A Catholic writer must also have hope. Hope in the possibilities of art and one’s own efforts. Hope in the Church’s historical ability to change as change is needed. The main barrier to the revival of Catholic writing and the rapprochement of faith and the arts is despair, or perhaps more accurately acedia, a torpid indifference among precisely those people who could change the situation—Catholic artists and intellectuals. Hope is what motivates and sustains the writer’s enterprise because success will come slowly, and there will be many setbacks.
Finally, there is a third element that has nothing to do with religion. The Muse is no Calvinist. She does not believe that faith alone justifies an artist. The writer needs good works—good literary ones. The goal of the serious Catholic writer is the same as that of all real writers—to create powerful, expressive, memorable works of art. As Flannery O’Connor observed, “The Catholic novelist doesn’t have to be a saint; he doesn’t even have to be a Catholic; he does, unfortunately, have to be a novelist.” The road to Damascus may offer a pilgrim sudden and miraculous intervention, but faith provides no shortcuts on the road to Parnassus.
All writers must master the craft of literature, the possibilities of language, the examples of tradition, and then match that learning with the personal drive for perfection and innovation. There is a crippling näiveté among many religious writers (and even editors) that saintly intentions compensate for weak writing. Such misplaced charity is folly. The Catholic writer must have the passion, talent, and ingenuity to master the craft in strictly secular terms while never forgetting the spiritual possibilities and responsibilities of art. That is a double challenge, but it does ultimately offer a genuine advantage. If faith provides no shortcuts to Parnassus, once the literary pilgrim attains the summit, it does afford him or her a clearer vision. The Catholic writer has the inestimable advantage of a profound and truthful worldview that has been articulated, explored, and amplified by 2,000 years of art and philosophy, a tradition whose symbols, stories, personalities, concepts, and correspondences add enormous resonance to any artist’s work. To be a Catholic writer is to stand at the center of the Western tradition in artistic terms.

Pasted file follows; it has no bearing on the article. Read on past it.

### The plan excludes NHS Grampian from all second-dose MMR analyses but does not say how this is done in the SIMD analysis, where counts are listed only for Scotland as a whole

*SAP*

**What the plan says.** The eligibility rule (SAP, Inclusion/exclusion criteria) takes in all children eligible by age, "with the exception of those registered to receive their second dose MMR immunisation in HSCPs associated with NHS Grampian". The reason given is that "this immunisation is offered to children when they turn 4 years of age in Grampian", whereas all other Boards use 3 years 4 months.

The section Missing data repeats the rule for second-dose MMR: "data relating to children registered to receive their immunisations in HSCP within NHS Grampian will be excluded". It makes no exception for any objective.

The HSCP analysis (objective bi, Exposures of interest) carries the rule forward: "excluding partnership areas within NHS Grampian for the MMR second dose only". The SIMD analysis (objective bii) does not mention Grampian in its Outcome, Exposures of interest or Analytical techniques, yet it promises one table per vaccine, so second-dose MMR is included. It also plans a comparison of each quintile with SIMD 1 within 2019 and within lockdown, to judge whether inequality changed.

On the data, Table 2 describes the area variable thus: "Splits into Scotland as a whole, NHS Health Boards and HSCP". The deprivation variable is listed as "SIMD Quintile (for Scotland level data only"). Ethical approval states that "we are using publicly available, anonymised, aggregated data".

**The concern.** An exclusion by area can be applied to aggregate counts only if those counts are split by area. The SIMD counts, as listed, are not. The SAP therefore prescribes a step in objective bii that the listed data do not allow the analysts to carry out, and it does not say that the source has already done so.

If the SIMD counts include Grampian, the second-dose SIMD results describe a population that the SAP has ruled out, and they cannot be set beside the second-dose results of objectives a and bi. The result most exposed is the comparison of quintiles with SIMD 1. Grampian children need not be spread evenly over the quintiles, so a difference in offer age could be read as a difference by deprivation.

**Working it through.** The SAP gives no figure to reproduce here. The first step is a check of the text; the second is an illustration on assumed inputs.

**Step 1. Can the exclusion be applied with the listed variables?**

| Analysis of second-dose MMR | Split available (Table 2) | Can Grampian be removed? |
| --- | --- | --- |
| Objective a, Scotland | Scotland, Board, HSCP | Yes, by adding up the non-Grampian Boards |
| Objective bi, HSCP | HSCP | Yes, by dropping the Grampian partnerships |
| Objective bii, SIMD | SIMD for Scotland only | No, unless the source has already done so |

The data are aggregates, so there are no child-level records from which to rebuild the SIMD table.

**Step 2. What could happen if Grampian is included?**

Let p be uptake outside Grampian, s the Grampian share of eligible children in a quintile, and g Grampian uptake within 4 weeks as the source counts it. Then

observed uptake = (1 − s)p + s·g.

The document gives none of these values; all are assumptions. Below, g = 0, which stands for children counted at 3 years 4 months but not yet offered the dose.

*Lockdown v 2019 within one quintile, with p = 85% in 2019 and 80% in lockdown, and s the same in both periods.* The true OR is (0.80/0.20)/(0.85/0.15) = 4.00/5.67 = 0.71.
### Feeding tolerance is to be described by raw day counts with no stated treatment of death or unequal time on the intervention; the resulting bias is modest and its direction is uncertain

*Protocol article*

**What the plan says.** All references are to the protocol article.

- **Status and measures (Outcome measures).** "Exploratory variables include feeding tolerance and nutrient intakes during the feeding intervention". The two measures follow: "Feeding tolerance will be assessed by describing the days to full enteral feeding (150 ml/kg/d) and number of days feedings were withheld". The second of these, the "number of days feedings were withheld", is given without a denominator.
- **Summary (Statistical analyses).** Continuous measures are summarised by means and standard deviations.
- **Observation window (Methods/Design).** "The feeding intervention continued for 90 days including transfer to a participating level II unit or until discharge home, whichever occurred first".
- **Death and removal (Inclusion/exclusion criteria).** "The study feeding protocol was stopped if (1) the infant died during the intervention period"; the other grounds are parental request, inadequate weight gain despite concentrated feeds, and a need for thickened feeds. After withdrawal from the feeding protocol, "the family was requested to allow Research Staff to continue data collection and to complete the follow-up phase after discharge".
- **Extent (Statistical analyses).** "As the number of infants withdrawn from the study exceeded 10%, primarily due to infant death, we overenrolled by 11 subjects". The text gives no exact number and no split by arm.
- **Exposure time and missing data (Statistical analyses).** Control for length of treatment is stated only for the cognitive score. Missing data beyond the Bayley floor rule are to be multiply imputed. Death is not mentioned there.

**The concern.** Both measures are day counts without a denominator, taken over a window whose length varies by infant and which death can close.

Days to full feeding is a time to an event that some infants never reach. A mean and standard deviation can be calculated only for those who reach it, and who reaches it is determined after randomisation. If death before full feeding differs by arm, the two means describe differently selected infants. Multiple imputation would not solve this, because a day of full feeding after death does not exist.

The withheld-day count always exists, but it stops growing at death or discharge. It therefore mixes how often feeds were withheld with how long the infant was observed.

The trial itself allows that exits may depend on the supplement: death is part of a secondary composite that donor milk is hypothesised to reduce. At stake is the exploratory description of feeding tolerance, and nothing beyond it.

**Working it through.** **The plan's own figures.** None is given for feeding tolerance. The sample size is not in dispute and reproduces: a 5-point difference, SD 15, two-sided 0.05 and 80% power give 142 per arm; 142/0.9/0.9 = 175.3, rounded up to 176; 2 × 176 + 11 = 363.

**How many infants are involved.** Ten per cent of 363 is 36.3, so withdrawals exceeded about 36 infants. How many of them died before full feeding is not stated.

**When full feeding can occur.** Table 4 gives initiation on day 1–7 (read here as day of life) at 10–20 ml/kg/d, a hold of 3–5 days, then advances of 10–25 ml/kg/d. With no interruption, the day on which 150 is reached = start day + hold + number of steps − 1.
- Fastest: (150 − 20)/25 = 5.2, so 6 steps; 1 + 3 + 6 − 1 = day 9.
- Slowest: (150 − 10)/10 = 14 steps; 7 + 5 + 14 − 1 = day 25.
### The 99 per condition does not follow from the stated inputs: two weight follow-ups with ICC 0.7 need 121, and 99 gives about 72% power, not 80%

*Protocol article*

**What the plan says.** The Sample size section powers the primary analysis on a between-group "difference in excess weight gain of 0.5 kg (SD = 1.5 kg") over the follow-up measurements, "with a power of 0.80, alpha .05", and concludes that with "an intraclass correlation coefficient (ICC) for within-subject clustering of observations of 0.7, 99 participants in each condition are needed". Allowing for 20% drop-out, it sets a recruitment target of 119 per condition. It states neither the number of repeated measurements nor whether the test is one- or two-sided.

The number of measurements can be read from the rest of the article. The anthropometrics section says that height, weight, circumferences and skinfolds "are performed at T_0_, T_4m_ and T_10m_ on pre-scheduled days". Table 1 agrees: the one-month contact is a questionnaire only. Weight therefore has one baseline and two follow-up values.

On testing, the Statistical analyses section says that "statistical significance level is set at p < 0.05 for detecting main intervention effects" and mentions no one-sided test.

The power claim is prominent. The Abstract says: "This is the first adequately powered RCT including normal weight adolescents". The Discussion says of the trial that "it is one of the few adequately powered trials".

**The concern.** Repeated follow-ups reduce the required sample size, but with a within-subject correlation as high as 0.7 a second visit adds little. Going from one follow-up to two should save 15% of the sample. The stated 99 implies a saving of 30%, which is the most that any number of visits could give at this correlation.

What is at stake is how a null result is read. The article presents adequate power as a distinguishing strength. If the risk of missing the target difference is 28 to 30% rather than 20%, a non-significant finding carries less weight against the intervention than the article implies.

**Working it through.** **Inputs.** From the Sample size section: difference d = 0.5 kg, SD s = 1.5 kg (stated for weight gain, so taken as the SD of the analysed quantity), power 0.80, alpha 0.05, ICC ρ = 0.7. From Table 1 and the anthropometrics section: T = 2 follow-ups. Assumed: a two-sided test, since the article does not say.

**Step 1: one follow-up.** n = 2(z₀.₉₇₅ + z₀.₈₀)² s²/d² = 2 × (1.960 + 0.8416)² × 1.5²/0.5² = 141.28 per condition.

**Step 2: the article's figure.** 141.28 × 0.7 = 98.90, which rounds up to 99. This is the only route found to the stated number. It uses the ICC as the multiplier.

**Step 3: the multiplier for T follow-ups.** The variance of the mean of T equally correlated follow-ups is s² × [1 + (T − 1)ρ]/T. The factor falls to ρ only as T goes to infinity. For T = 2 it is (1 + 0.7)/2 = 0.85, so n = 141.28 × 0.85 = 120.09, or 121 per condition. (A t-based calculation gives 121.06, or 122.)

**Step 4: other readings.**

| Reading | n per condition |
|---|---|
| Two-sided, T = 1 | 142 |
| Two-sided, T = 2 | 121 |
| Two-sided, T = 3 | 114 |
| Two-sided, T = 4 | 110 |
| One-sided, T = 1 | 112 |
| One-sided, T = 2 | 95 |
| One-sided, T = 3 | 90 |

This perspective is invaluable in times, like ours, of intellectual confusion. The Catholic writer understands the necessary relationship between truth and beauty, which is not mere social convention or cultural accident but an essential form of human knowledge—intuitive, holistic, and experiential. Art is a form of knowing—distinct and legitimate—rooted in feeling and delight—that discovers, in the words of Jacques Maritain, “The splendor of the secrets of being radiating into intelligence.” That insight makes possible the great potential of Christian literature to depict the material world, the physical world of the senses, while also revealing behind it another invisible and eternal dimension.